Research has shown that experiences of hardship offer the most development so it’s up to you to be deliberate and plan out your own Oh, Shit moments. If your hoping to develop your Presentation Skills this year – drop yourself into a pitch contest. Volunteer to MC your sporting clubs presentation night. Your divining rod should be, ‘Would I rather avoid this?’.
But don’t fear – you won’t be going in alone. Back up your difficult experiences with new ideas from mentors and resources. Connect with a ‘Resident Expert’ on your topic of development and find the go to book on Amazon and read it. Look for new ideas and techniques to try out in the field.
Action: Deliberately plan experiences that push you beyond your comfort zone in the area you wish to develop. The goal isn’t to be the best straight away. It’s to feel uncomfortable. Use the right mentors, books and resources to provide new techniques and strategies to test during your Oh, Shit moments.
3. Learning doesn’t happen without reflection
It’s the easiest thing to skip over, but reflecting on your experiences is absolutely key. It’s a pillar of the way that adults learn, so it is integral to plan out opportunities to make reflection happen. This could take a few forms but before we explore some potential actions, here are a few questions you need to ask of yourself after an experience.
Consider, “What behaviours really worked for me? What will I be sure to do again next time I find myself in a similar situation?”. Asking these questions force you to focus on the what you nailed. It ensures that you repeat the things that should be repeated. Next, be sure you think about what you will try differently next time. Think about what technique fell flat on it’s face and consider why. Have a strong idea of what will be different next time.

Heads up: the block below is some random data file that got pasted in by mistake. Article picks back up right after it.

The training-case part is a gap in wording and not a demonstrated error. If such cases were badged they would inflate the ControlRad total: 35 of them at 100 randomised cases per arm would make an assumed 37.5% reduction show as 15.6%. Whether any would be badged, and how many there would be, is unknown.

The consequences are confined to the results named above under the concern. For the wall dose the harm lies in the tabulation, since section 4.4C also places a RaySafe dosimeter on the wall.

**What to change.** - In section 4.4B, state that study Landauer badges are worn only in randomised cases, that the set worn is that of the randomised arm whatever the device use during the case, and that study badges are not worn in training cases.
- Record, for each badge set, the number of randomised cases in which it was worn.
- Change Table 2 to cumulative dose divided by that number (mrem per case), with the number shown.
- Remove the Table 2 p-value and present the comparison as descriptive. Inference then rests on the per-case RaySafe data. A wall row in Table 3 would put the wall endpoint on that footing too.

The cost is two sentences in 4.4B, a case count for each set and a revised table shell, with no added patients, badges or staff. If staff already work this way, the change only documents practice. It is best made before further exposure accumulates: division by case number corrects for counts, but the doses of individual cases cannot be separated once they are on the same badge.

Reflections can be as simple as taking notes in a journal. You can grab a drink with your ‘Resident Expert’ and talk through what happened. You can even start a blog sharing your thoughts as you grow through the year. No doubt others will be able to benefit from your insights as you learn. Whatever form it takes, what’s important is that you reflect.
Action: Plan and schedule opportunities to reflect. Focus on what worked and what you will try differently next time. Be unrelenting with your reflections and enjoy the benefits of your accelerated growth.
It’s an empowering to realise that everything that you are good at today – started as something you sucked at yesterday. With deliberate effort, the courage to get uncomfortable and tenacity to stick with it we have the ability to grow whatever we dedicate ourself to. The best part. With these three developmental truths, you don’t even need a HR department to get started.
I’ve spent the last twelve months building a resource to help people as they work to grow themselves. I’ve separated the helpful from the ugly from the worlds of Social Sciences, Self-Help and Business Thinking and put it together in a 7-part course called Lifelong Online. If you’re keen to learn new ways to think about resilience, optimism, passion, goal setting, habits and more head over to my website and take a look – www.growlifelong.com.